Let’s face it: “The Star-Spangled Banner” is too hard to sing. All across the country this Fourth of July, voices will be cracking and folks will be forgetting the words. “O’er the ramparts?” A lot of us sound like Frank Drebbin/Enrico Palazzo in “The Naked Gun,” stumbling through the anthem before sporting events.
Even the flag-waving American Conservative Magazine agrees with me: “‘The Star Spangled Banner’ is set during a single, not-especially-significant battle in a B-list war,” they wrote in a July 4th essay last year. “It’s mostly about the American flag, which is nice, but having a national symbol play off another national symbol seems like a waste of a symbol.” Even Frank Sinatra admitted: “It’s a terrible piece of music.”
I propose replacing it with “America the Beautiful,” another iconic anthem that highlights the one thing we all have in common: the land beneath our feet. It was written by a feminist poet after hiking Colorado’s 14,000-foot Pikes Peak, which overlooks “purple mountain majesties” and “amber waves of grain.” The song is simple and melodic: ”O beautiful, for spacious skies” is easy to sing. It’s emotional and aspirational—just listen to Ray Charles’ soulful rendition of it. And it’s not about a battle, a flag, or conquest. It’s about the possibilities of this nation. It celebrates a country and its people.
So it’s only fitting that the country’s biggest, boldest, and most ambitious conservation plan ever would be called the America the Beautiful Initiative.
It outlines a path to protect 30 percent of America’s land and waters by 2030—often referred to as 30 x 30. It also will create tens of thousands of jobs, tackle the climate and extinction crises, and address inequitable access to the outdoors.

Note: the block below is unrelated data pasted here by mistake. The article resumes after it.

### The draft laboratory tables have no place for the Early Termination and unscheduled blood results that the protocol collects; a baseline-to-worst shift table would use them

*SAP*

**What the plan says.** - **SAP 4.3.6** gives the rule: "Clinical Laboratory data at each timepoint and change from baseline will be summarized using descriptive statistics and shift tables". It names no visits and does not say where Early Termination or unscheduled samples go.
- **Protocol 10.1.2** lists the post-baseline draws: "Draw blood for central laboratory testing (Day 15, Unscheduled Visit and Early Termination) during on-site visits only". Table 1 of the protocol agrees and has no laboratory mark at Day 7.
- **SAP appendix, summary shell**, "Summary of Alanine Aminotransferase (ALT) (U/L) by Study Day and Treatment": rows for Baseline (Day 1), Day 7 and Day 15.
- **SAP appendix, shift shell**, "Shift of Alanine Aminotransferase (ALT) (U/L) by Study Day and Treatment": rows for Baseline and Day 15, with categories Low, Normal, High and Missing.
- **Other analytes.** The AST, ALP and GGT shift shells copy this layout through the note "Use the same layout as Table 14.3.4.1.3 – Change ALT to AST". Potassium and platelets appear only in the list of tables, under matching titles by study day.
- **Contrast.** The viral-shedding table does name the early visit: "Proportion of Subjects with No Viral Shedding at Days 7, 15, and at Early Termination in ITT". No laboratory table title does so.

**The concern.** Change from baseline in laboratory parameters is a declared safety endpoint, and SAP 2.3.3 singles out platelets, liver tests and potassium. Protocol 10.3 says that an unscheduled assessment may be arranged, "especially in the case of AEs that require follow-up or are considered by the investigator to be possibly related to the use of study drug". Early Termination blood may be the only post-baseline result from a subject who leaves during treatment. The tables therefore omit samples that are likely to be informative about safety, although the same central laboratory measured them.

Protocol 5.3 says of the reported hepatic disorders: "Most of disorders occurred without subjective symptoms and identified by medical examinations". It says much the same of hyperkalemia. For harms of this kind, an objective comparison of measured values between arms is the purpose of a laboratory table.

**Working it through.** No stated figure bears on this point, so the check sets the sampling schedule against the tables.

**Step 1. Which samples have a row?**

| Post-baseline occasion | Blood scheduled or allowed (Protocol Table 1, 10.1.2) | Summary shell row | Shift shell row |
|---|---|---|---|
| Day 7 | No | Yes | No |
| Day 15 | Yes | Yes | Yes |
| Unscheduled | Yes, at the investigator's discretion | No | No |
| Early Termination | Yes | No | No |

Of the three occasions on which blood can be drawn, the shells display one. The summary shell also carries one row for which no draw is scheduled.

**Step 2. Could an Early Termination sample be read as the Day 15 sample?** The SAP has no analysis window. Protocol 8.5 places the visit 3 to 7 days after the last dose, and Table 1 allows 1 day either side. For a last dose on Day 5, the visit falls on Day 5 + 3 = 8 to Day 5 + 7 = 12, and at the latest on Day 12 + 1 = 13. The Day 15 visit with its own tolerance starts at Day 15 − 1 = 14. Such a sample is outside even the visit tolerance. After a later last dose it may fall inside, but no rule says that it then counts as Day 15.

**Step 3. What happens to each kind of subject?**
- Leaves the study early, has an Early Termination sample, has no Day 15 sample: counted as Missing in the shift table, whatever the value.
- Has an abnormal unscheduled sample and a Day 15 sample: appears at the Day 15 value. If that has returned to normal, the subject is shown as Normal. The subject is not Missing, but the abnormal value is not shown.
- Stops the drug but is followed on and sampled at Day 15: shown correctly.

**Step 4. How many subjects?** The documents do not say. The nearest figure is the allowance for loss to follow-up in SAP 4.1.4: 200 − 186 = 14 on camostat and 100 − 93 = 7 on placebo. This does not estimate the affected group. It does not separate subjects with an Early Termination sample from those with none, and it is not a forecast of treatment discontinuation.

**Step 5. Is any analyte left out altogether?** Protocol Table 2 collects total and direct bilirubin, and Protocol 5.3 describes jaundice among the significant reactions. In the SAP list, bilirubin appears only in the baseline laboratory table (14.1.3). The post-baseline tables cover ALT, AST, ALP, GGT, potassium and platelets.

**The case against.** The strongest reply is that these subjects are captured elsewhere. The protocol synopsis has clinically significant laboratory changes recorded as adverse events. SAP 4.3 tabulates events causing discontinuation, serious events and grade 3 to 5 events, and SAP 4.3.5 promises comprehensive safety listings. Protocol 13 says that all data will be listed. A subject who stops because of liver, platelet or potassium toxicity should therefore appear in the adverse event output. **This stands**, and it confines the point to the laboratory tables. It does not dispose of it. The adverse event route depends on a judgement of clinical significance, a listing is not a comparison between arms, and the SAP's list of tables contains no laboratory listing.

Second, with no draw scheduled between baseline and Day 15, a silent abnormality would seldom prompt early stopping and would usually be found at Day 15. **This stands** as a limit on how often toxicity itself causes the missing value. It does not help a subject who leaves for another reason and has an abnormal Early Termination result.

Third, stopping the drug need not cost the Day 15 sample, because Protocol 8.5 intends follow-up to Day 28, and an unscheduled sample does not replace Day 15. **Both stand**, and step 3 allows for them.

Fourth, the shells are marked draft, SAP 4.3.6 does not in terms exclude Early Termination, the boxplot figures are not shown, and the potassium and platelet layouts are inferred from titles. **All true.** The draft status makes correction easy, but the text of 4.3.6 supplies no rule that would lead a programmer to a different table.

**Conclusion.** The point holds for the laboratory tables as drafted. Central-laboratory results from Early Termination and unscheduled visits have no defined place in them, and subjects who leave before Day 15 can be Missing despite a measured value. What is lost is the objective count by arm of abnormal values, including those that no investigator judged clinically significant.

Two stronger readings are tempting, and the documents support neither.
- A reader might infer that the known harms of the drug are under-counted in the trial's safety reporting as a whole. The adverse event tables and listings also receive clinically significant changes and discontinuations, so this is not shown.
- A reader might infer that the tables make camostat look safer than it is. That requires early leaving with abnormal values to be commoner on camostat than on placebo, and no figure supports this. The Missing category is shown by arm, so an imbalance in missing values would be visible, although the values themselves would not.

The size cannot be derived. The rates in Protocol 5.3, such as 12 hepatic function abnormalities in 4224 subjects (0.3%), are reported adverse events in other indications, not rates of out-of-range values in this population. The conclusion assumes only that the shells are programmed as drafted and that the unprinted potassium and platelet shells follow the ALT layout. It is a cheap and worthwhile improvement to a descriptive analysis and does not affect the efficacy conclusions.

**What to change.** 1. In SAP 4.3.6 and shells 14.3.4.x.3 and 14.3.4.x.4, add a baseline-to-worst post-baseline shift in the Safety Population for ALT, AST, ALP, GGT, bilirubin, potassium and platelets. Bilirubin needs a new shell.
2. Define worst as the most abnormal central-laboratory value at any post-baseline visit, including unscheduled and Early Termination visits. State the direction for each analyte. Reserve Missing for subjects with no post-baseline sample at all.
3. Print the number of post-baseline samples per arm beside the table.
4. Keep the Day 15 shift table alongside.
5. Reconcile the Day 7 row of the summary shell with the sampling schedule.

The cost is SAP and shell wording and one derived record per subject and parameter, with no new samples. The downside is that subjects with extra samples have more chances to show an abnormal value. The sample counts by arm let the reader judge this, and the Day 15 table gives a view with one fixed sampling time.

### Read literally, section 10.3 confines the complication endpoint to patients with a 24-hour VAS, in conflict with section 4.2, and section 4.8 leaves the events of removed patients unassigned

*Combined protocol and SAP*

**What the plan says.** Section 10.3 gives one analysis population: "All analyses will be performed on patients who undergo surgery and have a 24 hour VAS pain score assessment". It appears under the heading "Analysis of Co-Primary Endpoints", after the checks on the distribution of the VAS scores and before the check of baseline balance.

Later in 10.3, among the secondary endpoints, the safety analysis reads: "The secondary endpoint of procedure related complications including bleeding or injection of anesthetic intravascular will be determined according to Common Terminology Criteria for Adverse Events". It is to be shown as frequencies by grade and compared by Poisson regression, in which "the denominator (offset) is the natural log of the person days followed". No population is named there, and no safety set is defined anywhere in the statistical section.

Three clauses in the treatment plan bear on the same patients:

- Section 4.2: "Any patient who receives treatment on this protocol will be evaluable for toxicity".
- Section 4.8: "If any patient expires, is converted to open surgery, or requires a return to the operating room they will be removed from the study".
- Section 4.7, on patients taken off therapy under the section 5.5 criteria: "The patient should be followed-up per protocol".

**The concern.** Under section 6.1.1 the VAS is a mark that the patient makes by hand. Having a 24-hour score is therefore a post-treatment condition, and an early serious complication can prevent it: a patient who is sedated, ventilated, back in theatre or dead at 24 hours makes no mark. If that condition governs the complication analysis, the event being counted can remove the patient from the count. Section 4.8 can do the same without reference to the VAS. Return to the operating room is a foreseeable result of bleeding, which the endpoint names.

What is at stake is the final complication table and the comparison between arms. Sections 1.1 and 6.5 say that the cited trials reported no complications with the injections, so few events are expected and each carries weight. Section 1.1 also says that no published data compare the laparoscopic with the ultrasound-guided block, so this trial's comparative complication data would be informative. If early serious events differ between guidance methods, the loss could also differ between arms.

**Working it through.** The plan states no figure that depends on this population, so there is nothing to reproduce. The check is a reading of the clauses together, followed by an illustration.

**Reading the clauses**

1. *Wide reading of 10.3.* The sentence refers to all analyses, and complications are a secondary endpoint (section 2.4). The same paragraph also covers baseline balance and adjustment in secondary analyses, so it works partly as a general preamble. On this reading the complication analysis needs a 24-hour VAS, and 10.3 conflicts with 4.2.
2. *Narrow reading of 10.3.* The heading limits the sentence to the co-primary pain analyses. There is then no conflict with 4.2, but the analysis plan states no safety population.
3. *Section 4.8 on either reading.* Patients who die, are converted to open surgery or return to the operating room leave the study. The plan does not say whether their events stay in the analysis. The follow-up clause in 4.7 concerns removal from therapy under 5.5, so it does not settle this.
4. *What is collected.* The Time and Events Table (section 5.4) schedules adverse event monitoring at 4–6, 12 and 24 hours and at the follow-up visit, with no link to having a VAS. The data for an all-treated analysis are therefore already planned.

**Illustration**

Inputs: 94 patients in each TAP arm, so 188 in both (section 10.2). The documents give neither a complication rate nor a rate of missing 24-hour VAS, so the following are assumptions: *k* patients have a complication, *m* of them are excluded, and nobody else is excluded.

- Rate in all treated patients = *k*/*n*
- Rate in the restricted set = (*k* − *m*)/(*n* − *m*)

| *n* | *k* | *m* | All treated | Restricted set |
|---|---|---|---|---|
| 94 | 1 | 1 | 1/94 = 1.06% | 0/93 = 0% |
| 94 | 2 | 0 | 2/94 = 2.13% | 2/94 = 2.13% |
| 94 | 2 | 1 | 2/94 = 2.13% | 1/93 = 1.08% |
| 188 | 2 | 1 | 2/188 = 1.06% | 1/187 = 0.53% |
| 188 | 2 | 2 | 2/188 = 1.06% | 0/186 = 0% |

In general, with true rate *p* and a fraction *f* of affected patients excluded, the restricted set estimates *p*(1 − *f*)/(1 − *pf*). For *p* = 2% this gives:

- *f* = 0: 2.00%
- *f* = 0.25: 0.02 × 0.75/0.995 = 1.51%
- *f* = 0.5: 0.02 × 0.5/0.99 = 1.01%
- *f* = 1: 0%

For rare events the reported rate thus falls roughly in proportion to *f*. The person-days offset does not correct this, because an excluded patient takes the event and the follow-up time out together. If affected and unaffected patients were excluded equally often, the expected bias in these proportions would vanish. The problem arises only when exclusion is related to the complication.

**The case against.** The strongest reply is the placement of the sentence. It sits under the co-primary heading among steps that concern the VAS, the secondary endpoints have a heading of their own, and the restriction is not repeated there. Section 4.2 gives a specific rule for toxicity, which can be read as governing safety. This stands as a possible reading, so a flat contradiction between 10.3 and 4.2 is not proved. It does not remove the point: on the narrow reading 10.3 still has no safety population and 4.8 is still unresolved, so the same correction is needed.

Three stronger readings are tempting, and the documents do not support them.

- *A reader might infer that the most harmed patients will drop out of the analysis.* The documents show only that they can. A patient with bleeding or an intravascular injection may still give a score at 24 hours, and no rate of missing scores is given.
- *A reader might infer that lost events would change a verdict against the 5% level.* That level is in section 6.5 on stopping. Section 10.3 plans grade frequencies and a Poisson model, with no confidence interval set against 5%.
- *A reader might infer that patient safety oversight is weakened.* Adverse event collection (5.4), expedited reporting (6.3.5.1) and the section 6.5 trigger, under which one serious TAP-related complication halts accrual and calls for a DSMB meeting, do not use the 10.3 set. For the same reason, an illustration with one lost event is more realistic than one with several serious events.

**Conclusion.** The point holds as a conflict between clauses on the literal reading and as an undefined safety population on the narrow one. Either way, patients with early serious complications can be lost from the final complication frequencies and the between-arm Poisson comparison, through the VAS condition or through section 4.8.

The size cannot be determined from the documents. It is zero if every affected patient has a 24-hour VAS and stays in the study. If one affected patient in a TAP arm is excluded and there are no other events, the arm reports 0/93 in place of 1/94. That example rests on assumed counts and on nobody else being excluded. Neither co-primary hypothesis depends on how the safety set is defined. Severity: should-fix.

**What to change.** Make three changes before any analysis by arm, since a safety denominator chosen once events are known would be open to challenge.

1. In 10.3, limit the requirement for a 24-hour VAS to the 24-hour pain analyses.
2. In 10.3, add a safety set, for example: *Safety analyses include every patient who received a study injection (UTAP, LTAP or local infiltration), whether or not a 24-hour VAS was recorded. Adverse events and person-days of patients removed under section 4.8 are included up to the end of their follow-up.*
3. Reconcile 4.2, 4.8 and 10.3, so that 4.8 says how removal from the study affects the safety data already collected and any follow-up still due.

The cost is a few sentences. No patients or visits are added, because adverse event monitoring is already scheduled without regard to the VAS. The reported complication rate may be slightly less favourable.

First, the plan will create more parks and protected lands, which have never been more urgently needed. As the pandemic has shown, safe outdoor spaces are more important than ever to Americans. The National Park Service anticipates that national parks will see the most visitors in 2021 than any other year in history, and other public lands are also expecting record numbers.
“I truly believe our national parks were a refuge for many Americans during the pandemic,” said Republican Senator Tom Daines in a Congressional panel last month. “It was good for the soul when Americans visited their national parks.”
Daines and other congressional leaders acknowledged that many parks are being “loved to death” as increasing numbers of Americans seek out public lands, leading to traffic congestion, long lines, crowded facilities, and overuse.
Great Smoky Mountains National Park expects over 13 million visitors this year—more than the populations of New York City and Los Angeles combined. Over 14 million people will visit the Blue Ridge Parkway. The U.S. population has quadrupled over the past century, but our public lands have not kept pace. Only 12 percent of American lands are currently protected.
More parks—especially close to urban centers—will enable more Americans to experience the country’s natural wonders. More parks will also improve accessibility and ensure that public lands are available to everyone—not just wealthy white folks. People of color are three times more likely to live in a nature-deprived area.